Sort of an eccentric passage to stick in there, no? Especially given its distance from Pseudo-Isidore's pet themes about episcopal authority and episcopal accusations and whatnot.
Back to the original letter, which at this point is almost over. All that remains is a warning about keeping the chalice clean, and some final bellowing that only worthy sorts should be selected to minister at mass. We're now around line 70, and we've reached the end (more or less) of the foundation document. Pseudo-Isidore pops up right at the end just to emphasize that nobody's to ignore these orders and that everyone should be careful not to touch the "divine sacraments" carelessly.
Now onto Pseudo-Isidore's additions. These are strangely colorless and limp compared to what's come before. We get a long passage pulled out of the Recognitiones full of vacuous moral advice: observe modesty, avoid the society of the unfaithful and dishonest, pray to God with your whole heart. Then, via other sources, we're advised that it's the priests' duty to correct the faithful, provide a good example, and steer them towards salvation. Anyone who sins against priests is to be absolutely condemned (this from Benedictus Levita, in part), and bishops shouldn't persecute each other. At least we got a few fireworks at the end.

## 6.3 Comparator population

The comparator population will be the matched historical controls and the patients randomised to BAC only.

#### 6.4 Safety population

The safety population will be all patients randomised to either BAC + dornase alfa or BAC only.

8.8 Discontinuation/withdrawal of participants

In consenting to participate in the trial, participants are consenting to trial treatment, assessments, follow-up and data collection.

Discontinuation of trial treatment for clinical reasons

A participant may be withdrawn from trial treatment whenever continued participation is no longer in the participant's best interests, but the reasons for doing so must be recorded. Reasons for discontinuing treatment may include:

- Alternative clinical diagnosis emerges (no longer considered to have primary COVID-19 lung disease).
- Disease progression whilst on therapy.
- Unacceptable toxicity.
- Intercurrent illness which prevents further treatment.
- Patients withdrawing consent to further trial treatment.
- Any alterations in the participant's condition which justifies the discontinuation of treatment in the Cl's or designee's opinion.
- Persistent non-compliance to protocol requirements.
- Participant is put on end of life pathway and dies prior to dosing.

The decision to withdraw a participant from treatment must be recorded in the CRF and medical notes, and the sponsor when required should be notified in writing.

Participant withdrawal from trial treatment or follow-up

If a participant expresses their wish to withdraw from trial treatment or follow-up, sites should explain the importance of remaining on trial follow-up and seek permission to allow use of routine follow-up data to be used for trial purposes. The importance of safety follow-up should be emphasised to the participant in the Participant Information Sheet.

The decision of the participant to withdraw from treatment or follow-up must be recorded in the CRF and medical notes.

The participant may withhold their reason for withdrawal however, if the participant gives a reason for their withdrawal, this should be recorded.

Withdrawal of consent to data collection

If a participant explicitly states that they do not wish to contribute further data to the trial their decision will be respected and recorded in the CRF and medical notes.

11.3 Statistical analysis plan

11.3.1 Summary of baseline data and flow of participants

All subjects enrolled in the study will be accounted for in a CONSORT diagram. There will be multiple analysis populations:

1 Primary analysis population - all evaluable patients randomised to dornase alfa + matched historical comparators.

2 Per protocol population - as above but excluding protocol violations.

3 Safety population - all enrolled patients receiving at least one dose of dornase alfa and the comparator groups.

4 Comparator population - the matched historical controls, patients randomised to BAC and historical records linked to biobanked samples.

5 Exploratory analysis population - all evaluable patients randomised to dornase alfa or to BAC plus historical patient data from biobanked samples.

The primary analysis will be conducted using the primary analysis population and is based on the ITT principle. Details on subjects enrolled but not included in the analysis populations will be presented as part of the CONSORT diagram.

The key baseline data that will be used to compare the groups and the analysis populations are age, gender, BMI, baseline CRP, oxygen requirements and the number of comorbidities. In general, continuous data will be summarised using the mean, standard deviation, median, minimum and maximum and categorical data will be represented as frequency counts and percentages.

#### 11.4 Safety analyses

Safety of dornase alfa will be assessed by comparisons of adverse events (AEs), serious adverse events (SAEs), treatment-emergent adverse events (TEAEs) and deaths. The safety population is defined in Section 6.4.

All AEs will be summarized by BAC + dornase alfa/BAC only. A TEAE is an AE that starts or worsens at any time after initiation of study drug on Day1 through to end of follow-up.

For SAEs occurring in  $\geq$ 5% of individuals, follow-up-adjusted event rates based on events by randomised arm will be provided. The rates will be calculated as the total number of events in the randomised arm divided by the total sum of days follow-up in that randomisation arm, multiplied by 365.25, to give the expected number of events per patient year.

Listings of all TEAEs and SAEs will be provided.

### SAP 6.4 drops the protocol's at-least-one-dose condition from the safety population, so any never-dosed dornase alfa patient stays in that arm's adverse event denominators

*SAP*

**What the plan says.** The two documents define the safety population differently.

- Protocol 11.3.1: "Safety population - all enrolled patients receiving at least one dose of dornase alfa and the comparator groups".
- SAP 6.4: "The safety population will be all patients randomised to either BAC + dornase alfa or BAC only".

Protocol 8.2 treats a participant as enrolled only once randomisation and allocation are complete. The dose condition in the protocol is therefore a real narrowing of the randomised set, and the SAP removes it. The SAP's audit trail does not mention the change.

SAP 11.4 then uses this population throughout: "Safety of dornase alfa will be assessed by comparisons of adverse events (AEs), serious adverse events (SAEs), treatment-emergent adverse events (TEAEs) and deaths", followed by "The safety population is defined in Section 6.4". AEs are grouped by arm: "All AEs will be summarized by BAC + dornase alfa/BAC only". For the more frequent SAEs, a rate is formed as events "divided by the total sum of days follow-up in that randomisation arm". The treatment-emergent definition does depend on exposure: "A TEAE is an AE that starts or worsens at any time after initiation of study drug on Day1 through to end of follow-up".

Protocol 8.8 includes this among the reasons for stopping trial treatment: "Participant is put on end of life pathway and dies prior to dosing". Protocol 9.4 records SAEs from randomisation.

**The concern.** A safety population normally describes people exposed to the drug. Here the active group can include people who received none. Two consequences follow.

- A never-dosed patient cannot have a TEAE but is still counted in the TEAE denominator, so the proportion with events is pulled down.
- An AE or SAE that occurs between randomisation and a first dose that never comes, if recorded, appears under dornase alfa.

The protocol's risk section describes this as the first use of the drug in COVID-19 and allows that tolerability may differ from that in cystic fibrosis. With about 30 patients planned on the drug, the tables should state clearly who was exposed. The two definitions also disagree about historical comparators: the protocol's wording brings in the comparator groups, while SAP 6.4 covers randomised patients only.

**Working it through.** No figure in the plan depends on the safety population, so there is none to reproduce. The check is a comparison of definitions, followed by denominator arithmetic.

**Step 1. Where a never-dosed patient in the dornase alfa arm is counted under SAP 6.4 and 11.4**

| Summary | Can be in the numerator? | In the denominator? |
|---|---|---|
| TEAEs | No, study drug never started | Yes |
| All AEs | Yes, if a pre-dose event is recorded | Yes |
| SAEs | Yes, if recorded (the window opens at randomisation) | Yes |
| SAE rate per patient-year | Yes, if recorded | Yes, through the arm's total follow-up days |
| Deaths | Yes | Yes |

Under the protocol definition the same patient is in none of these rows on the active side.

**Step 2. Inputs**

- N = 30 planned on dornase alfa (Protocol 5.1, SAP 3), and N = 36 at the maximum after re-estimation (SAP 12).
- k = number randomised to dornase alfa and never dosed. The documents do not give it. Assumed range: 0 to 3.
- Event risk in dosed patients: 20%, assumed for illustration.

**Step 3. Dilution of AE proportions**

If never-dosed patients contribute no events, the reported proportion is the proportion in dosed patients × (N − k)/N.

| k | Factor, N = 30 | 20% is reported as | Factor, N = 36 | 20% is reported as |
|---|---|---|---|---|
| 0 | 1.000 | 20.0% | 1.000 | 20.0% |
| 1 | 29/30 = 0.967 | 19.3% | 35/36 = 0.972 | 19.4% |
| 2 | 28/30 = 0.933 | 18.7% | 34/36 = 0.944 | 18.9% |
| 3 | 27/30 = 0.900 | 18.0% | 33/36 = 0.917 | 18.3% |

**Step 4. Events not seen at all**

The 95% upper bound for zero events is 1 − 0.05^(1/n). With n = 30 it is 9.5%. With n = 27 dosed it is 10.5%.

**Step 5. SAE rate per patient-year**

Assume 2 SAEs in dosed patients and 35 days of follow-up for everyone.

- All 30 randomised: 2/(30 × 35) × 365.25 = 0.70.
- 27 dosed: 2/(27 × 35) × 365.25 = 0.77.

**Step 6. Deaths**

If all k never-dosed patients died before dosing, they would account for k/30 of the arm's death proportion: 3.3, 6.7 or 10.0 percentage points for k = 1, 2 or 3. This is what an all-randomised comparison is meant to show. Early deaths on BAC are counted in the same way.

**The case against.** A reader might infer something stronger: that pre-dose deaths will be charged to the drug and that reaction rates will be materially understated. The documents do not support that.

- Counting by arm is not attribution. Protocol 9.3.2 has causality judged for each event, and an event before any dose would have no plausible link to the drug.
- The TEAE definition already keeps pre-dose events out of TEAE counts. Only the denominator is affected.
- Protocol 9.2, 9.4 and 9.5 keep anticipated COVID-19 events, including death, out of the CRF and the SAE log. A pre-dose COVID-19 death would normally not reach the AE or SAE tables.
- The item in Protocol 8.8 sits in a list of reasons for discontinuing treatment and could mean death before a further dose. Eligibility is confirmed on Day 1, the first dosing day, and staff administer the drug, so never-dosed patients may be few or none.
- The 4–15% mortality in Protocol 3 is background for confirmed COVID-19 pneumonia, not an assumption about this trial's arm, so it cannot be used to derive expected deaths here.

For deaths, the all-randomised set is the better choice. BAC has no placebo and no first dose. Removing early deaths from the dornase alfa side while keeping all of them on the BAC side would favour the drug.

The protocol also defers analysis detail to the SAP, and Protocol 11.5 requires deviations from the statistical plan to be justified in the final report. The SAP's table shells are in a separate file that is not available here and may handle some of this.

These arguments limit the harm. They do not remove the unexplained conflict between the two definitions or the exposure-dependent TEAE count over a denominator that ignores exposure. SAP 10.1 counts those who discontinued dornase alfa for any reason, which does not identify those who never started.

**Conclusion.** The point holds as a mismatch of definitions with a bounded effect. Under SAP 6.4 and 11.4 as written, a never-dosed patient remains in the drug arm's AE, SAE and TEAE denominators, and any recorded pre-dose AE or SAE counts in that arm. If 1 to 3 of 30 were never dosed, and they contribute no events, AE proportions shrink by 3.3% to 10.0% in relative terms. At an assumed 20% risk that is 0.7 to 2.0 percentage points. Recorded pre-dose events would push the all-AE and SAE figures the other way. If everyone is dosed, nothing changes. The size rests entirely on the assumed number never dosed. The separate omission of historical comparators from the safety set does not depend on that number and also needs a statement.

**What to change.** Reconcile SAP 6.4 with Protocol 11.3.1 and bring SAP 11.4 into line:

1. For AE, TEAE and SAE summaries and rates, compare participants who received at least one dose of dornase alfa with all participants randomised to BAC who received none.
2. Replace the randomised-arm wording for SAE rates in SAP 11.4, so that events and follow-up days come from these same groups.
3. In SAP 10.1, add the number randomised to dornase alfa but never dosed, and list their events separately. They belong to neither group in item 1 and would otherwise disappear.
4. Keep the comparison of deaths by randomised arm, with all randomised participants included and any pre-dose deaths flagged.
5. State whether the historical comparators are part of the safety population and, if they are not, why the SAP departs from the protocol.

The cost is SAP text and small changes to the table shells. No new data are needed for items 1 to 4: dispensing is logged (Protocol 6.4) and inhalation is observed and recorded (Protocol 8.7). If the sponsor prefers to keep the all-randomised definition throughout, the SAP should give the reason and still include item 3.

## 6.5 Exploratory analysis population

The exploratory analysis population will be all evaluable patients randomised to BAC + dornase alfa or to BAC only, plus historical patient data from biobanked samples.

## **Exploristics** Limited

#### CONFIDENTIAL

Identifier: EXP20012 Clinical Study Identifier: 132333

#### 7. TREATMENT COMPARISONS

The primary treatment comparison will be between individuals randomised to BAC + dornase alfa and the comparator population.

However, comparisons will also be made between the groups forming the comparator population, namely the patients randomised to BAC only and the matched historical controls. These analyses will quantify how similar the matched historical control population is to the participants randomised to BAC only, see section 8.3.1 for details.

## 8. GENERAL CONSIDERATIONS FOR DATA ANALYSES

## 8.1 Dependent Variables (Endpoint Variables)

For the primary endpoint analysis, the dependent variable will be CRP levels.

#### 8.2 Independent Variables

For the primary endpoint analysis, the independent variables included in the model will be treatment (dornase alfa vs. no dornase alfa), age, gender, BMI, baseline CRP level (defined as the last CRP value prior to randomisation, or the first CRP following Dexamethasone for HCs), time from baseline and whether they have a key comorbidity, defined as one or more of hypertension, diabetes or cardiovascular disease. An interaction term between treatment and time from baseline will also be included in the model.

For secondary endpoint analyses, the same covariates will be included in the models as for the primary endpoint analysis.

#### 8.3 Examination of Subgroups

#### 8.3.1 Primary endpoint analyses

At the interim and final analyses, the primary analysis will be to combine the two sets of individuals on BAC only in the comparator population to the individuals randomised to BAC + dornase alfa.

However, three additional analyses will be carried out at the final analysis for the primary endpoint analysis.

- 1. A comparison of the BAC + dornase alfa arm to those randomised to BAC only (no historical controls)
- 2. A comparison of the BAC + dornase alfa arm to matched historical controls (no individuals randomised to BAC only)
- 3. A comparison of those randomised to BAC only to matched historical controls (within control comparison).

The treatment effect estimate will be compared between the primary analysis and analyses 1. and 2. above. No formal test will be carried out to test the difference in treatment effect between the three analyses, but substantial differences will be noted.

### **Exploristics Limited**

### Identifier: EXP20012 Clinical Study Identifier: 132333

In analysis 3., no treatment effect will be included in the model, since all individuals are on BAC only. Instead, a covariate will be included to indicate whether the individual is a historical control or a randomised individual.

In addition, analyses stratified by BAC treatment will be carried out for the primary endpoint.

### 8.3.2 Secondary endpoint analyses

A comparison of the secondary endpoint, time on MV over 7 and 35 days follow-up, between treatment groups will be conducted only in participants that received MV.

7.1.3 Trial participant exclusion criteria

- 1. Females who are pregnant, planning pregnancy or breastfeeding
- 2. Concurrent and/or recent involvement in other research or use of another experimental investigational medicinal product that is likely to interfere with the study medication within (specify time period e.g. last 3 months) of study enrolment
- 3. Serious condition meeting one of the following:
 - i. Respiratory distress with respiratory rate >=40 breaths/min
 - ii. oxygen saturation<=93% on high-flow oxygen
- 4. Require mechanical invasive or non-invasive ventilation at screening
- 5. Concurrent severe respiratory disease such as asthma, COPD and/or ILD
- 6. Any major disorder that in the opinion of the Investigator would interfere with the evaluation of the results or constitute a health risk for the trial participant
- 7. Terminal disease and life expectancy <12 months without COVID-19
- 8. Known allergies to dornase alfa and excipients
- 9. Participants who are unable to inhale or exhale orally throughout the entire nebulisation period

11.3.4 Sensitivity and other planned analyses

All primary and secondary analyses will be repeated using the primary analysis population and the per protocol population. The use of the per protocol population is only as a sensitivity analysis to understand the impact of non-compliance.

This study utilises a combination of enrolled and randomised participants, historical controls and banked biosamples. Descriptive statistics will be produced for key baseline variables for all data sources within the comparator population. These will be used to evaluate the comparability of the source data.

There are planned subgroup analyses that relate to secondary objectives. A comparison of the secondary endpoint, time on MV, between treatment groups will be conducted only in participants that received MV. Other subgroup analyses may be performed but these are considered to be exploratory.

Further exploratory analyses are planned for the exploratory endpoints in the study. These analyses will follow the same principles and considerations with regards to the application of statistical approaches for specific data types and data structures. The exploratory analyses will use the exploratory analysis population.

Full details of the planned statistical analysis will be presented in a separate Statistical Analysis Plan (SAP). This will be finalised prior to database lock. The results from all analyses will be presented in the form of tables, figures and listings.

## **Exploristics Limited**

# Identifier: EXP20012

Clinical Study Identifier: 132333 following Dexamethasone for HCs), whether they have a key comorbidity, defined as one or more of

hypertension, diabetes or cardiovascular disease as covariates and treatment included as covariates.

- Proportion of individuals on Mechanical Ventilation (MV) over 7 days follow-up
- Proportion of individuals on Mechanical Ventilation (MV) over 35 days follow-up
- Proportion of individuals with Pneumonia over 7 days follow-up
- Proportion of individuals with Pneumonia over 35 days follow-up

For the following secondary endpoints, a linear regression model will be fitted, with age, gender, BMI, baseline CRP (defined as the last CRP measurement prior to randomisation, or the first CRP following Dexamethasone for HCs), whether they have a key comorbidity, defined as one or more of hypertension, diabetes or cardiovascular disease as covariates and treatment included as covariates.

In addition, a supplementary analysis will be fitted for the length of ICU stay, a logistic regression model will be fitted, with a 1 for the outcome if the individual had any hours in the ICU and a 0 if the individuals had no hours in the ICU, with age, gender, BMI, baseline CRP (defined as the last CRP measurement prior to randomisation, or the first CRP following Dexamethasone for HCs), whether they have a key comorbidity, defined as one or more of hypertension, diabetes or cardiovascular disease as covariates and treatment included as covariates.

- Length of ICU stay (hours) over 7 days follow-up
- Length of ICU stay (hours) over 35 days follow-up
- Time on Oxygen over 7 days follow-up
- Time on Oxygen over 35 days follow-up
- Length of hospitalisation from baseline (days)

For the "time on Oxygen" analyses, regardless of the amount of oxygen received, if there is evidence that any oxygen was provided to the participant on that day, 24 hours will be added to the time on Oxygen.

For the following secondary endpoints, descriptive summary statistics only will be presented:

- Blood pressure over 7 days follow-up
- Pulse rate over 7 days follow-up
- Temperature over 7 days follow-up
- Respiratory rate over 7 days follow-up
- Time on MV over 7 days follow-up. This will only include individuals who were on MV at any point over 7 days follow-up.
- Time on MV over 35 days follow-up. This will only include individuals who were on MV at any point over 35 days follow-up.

And then before you know it we're done. I neglected to mention it earlier, but the first Clement letter ends with a paragraph taken from the conclusion of the underlying document here. It's just a brief passage in which Pseudo-Clement emphasizes that he's gotten all of this "from the mouth of St. Peter," and assures us that anyone who doesn't keep these precepts is anathema. Interestingly, our forgers keep this conclusion for their second Clement letter as well, which means we have identical passages at the ends of two successive decretals.
Wouldn't that have struck a contemporary reader as deeply odd? Together with the obvious seam between Recognitiones and non-Recognitiones material in the first letter, that gives us two clumsy and suspicious fumbles in a row.
Recipient: James again
Date: None (we're still in that initial sequence of eight undated decretals)
Sources: An earlier forged Clement letter (JK +11), the Recognitiones, Prosper of Aquitaine, the Bible, a document associated with the a 567 Council of Tours, Justinian's Confessio rectae fidei against the Three Chapters; Benedictus Levita; a provision from the Second Council of Constantinople; Gregory the Great (ep. IX.121); and Gregory III to Boniface (these last two just mined to fill out the concluding rhetoric).
Lines: 176 (hurray for shorter forgeries)
Cross references: None